It’s not always easy to find clues to old campfires. Pieces of charcoal, cracked bones and discolored rocks often give off a prehistoric glow. But not every fire leaves such clear marks, especially after hundreds of thousands of years.
Now, using artificial intelligence (AI) to detect the subtle ways in which extreme heat distorts a material’s atomic structure, scientists have discovered the potential presence of a nearly 1 million-year-old fire with dozens of supposedly burnt objects buried at an archaeological site. site. place in Israel. If the technique proves reliable, the findings could shed light on when, where and why people first learned to harness the flame.
Richard Wrangham, an anthropologist at Harvard University, is impressed with the new method. He has long argued that our human ancestors developed smaller guts and bigger brains as soon as they started cooking food, perhaps about 1.8 million years ago. “We need imaginative new methods” to locate old fires, he says. “Now we have one.”
Most studies of fire are based on the obvious bits of charcoal and other clues. But Filipe Natalio, an archaeological biochemist at the Weizmann Institute of Science, wanted to find a way to identify the invisible evidence that fire leaves behind. Previous work, led in part by forensic scientists, has shown that combustion changes bone structure at the atomic level so that burned and unburned human bones absorb different wavelengths of the infrared spectrum. Researchers can detect a charred bone using a technique known as Fourier-transform infrared (FTIR) spectroscopy, which measures the absorption of different wavelengths of light.
Natalio and colleagues wondered if a similar method might work for burnt stone tools, which are often more abundant than bones in very ancient sites — and are a clear sign of human presence. He and his colleagues experimented by heating flint, a common rock for making tools that are easier to machine and shape when heated, to different temperatures in a fire, and then applying spectroscopic techniques to see if they had the characteristics of combustion. But due to natural variations in the flint, the patterns in the data were hopelessly complex.
“One peak would go up, the other would go down…and the changes were so subtle that we couldn’t rely on them,” says Natalio. “Then we switched to artificial intelligence.”
The researchers devised a computer program to hunt for subtle patterns that would have taken scientists ages to find on their own, Natalio says. The AI worked. Using a technique called ultraviolet (UV) Raman spectroscopy, which measures the absorption of UV light, the AI was able to reliably distinguish between burned and unburned pieces of modern flint and even reveal the temperatures at which they burned.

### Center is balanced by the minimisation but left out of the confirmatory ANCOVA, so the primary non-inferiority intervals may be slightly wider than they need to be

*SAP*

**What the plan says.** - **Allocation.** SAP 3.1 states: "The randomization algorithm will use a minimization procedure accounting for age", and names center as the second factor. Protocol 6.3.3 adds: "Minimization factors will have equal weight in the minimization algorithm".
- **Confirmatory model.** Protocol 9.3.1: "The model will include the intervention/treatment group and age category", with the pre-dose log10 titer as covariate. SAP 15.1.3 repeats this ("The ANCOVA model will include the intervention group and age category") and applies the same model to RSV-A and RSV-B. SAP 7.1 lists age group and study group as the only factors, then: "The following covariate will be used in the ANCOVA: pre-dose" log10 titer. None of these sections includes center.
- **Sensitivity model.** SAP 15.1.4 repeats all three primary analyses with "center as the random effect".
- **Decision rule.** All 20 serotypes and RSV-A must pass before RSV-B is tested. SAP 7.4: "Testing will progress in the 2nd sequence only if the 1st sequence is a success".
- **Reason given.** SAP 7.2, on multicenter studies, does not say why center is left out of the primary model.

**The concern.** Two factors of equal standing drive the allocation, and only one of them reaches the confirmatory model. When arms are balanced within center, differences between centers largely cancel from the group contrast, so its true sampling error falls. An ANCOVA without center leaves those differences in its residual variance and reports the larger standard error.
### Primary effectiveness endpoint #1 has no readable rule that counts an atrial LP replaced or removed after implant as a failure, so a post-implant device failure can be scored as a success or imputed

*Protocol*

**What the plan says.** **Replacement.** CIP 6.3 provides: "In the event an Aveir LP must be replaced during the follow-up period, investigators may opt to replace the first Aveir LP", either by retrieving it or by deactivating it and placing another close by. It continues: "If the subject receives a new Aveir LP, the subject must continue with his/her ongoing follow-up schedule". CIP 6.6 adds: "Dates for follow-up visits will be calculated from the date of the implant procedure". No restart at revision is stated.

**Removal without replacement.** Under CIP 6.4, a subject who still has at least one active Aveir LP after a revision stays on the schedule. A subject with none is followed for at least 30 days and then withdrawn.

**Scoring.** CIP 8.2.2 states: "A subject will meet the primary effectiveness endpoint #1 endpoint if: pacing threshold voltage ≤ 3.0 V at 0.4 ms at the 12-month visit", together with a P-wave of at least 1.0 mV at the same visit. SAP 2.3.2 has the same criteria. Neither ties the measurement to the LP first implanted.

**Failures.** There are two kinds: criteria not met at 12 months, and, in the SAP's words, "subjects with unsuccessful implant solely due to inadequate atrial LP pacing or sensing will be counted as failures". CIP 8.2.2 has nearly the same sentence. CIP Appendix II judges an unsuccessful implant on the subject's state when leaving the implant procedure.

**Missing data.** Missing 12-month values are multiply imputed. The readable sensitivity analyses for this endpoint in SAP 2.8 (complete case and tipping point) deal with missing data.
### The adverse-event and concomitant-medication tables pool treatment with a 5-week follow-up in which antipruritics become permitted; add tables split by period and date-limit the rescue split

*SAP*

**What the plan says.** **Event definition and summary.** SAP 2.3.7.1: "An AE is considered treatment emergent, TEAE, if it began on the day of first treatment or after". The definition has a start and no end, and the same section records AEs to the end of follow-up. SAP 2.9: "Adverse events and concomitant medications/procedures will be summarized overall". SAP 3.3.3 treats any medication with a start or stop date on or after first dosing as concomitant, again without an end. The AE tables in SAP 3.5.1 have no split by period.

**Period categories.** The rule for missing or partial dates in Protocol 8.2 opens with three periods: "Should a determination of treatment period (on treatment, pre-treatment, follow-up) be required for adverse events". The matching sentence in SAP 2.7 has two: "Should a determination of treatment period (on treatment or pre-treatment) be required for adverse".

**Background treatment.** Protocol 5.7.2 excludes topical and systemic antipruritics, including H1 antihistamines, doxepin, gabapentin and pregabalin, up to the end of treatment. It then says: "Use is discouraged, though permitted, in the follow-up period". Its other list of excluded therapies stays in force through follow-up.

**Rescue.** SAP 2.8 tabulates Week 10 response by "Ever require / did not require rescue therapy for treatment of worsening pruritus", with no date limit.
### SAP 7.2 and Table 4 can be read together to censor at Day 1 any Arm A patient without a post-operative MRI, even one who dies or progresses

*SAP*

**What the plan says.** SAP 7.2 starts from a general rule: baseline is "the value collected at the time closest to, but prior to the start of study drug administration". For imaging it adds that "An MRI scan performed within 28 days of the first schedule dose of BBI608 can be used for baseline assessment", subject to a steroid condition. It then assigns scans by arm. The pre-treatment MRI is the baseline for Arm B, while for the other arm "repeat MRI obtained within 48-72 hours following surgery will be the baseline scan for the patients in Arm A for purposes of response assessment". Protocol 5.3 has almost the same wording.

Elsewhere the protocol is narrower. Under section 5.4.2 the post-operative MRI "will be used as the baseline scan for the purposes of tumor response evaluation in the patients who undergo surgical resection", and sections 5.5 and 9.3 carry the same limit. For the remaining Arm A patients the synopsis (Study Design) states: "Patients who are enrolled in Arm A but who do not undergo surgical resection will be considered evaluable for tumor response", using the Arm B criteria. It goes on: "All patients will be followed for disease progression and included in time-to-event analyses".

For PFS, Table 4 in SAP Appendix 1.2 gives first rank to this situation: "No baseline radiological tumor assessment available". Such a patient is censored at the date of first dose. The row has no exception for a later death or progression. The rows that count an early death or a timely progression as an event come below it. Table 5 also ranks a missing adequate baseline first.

The team then applied their method to 26 flint tools, mostly small cutting edges, unearthed in the 1970s at Evron Quarry, a coastal town in northwestern Israel. A combination of dating methods suggested the site was between 800,000 and 1 million years old and was likely inhabited by the widespread tool-making human ancestor known as homo erectus† Dozens of animal bones were found in addition to the tools, but archaeologists had found no traditional evidence of fire, such as charcoal or red sediment.
Using their new technique, Natalio and colleagues found most of the flint tools were heated to a temperature range between 200°C and 600°Creport them today in the Proceedings of the National Academy of Sciences† (The average campfire burns at about 400°C.) The researchers also used FTIR spectroscopy to analyze 13 pieces of tusk, from one of two elephant-like genera known as Stegodon and Elephas, which was found in the same sedimentary layer as the tools. The tusks were also exposed to temperatures of up to 600°C.
That, Natalio says, could be evidence that the site’s inhabitants cooked their prey. If so, that would make it – along with a potential 1 million year old fireplace in South Africa’s Wonderwerk Cave, one of the oldest known cooking sites.
“It’s well done,” said Dennis Sandgathe, a paleoanthropologist at Simon Fraser University (the paper, not the roasted elephant). “There are less than half a dozen sites in the world with [evidence for] fire older than 500,000 years. It could be because humanoids didn’t use fire very often, but it could also be that we’re missing some of it. So this is very important.”
There’s still no way to say definitively whether the tools and tusks in this spot were burned in a natural or man-made fire, Natalio says. Based on vegetation, fires can burn at different temperatures even within one location. But the huge variability of temperatures between tools so close to Evron Quarry suggests to Natalio a radical idea: that the toolmakers were experimenting, heating flint cores to different temperatures to see how it affected their workability.
Sarah Hlubik, a paleoanthropologist at George Washington University who studies the origin of fire, isn’t so sure. “At the age of this site, I’d say that’s unlikely but not impossible,” she says. “We don’t see heat treatment until much later, and if the technology were experimented with after nearly 1 million years, we’d probably see it widespread sooner than we do.”
The new technique is promising, says Hlubik. But she’d like to see the work reproduced in a wider variety of settings — and for the team to rule out other possibilities, such as naturally burned material from different places and times pouring into the site. Until then, Hlubik says, “It’s important to take these kinds of results with a grain of salt.”